As well, many—if not most—contracepting Christians are demonstrating their lack of faith in God’s providence. They think, even subconsciously that bearing another child would be impossible, given their circumstances. This lack of faith in God’s providence could fall in this subcategory, as well.
They are claiming dominion over their bodies and not leaving room for God to… well, be God.
GUILTY OF SACRILEGE
“Sacrilege consists in profaning or treating unworthily the sacraments and other liturgical actions, as well as persons, things, or places consecrated to God” (CCC 2120).
In receiving baptism Christians are consecrated unto God Himself (see CCC 945, 1582). This means they are set apart from the rest of the world to serve God. To use contraception means to violate the integrity of the person by physically altering them—temporarily or permanently—from the way God made them.
In addition to that, using birth control commits sacrilege in yet another way: it violates the conjugal act. “The divine image is present in every man,” reads Catechism 1702. Yet, contraception users profane the conjugal act that makes possible for new human life to come into existence. Human life, which means human beings made in the image and likeness of God (Gen 1:27). Those using birth control wish to limit or eliminate the creative powers of God.
GUILTY OF SIMONY
“Simony is defined as the buying or selling of spiritual things… It is impossible to appropriate to oneself spiritual goods and behave toward them as their owner or master, for they have their source in God. One can receive them only from him, without payment” (CCC 2121).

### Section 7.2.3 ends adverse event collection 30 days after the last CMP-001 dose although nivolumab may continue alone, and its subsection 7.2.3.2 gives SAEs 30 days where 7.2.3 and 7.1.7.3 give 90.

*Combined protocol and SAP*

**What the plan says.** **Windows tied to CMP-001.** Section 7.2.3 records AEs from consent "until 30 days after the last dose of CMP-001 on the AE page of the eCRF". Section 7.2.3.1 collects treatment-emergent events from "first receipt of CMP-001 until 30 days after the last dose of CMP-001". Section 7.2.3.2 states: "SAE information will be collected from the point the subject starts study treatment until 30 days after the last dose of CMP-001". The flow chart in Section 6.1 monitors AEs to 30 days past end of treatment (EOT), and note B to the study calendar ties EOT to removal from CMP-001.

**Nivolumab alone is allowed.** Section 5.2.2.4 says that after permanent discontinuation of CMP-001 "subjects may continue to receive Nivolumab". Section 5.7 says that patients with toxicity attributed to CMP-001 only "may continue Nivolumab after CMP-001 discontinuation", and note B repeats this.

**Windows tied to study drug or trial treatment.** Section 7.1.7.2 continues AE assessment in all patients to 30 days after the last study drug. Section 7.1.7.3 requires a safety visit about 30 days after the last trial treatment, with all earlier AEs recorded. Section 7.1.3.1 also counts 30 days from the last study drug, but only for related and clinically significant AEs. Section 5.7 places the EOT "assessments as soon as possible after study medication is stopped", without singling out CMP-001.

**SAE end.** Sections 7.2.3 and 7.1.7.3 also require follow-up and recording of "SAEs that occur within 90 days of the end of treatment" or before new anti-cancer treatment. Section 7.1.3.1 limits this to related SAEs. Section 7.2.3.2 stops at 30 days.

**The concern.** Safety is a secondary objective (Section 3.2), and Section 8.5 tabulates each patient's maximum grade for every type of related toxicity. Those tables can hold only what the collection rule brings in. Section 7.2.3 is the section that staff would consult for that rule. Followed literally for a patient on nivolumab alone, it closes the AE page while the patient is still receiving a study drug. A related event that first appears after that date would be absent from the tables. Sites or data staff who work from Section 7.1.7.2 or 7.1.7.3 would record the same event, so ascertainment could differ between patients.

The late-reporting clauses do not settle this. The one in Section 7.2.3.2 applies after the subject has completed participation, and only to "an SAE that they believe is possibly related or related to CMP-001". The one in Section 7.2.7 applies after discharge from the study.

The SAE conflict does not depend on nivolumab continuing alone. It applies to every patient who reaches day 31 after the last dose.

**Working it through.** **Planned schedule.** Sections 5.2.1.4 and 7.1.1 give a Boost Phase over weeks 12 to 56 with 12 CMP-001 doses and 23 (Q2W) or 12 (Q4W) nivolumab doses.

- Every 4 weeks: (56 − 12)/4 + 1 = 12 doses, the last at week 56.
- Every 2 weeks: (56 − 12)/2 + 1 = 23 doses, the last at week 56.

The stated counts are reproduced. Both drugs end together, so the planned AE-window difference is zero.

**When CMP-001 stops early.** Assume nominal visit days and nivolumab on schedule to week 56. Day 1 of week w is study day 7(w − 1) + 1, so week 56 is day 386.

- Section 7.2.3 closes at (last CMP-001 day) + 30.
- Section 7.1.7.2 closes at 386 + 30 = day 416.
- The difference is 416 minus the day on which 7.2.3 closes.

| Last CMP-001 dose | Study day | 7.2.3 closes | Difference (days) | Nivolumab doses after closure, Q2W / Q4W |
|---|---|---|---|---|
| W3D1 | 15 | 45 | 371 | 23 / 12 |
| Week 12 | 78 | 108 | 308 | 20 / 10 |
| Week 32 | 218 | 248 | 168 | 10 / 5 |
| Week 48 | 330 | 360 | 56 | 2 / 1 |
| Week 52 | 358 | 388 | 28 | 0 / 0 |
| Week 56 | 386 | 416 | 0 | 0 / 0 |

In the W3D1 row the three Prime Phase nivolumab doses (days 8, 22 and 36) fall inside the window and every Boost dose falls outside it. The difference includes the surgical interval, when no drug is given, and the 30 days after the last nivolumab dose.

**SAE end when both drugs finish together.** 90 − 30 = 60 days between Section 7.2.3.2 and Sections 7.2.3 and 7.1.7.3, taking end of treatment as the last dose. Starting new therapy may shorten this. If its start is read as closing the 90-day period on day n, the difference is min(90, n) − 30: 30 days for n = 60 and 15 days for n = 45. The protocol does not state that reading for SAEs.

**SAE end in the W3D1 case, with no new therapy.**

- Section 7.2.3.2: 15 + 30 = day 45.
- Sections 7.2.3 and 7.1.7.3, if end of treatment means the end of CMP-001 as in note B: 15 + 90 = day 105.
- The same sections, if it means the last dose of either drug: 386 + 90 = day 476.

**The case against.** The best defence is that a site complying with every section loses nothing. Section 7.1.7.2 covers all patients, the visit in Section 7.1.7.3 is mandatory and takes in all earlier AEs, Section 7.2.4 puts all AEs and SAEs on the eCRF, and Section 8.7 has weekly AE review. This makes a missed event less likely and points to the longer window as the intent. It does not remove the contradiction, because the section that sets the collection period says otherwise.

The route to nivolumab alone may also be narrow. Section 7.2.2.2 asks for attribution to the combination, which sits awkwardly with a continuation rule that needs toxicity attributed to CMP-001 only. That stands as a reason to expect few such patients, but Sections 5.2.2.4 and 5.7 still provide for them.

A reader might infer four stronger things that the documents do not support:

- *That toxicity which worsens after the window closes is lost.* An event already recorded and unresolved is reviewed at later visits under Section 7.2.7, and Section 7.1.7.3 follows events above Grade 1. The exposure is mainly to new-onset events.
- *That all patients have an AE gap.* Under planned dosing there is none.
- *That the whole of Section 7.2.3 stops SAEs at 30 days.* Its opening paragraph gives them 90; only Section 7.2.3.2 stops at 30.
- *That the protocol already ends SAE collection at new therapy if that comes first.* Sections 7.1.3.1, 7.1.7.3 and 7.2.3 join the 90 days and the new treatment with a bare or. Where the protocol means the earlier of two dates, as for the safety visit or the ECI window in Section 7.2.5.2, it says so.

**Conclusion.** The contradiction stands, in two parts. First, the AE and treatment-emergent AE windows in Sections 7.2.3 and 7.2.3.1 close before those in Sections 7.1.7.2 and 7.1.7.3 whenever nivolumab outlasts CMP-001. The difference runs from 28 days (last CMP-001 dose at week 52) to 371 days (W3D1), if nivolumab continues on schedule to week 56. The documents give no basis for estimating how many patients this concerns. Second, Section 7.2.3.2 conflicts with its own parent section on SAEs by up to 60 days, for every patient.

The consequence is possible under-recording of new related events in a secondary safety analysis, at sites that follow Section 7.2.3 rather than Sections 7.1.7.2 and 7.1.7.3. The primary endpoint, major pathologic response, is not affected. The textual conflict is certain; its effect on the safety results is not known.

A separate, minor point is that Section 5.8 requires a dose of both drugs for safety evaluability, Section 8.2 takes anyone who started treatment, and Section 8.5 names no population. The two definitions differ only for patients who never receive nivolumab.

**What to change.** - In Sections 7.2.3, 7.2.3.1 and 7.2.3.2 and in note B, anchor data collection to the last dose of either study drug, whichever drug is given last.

Sure, those who buy and use contraceptives are not attempting to buy spiritual goods. So the connection may not seem as apparent. But, notice the second part of the explanation of simony: “It is impossible to appropriate to oneself spiritual goods and behave toward them as their owner or master, for they have their source in God.” It would seem contraceptive sex is guilty of simony in this way.
For children in themselves as ‘spiritual goods,’ so to speak. For, they are considered blessings from God Himself (see Ps 127:5, Gen 28:3, 1 Chron 25:5, Prov 17:6, Mal 2:15, Mk 10:14, Jn 16:21, 1 Tim 5:14, etc.). We do not have mastery over our children, for they belong to God.
Yes, we have temporal authority over them as long as they live with us, but no one can claim to be the source of their being, except God Himself. And yet, contraception users seek to play God in this way by pretending to have the say-so in whether someone come into being.
What’s more, 1 Corinthians 6:19-20 explains that the bodies of baptized Christians are temples of the Holy Spirit and so we need to honor God with our bodies. Yet, those who voluntarily sterilize themselves or temporarily do so using contraceptives are rejecting the gift of their bodies from God. They are claiming dominion over their bodies and not leaving room for God to… well, be God.
Feel free to leave a comment below on this explanation on why is Catholic Church against contraception.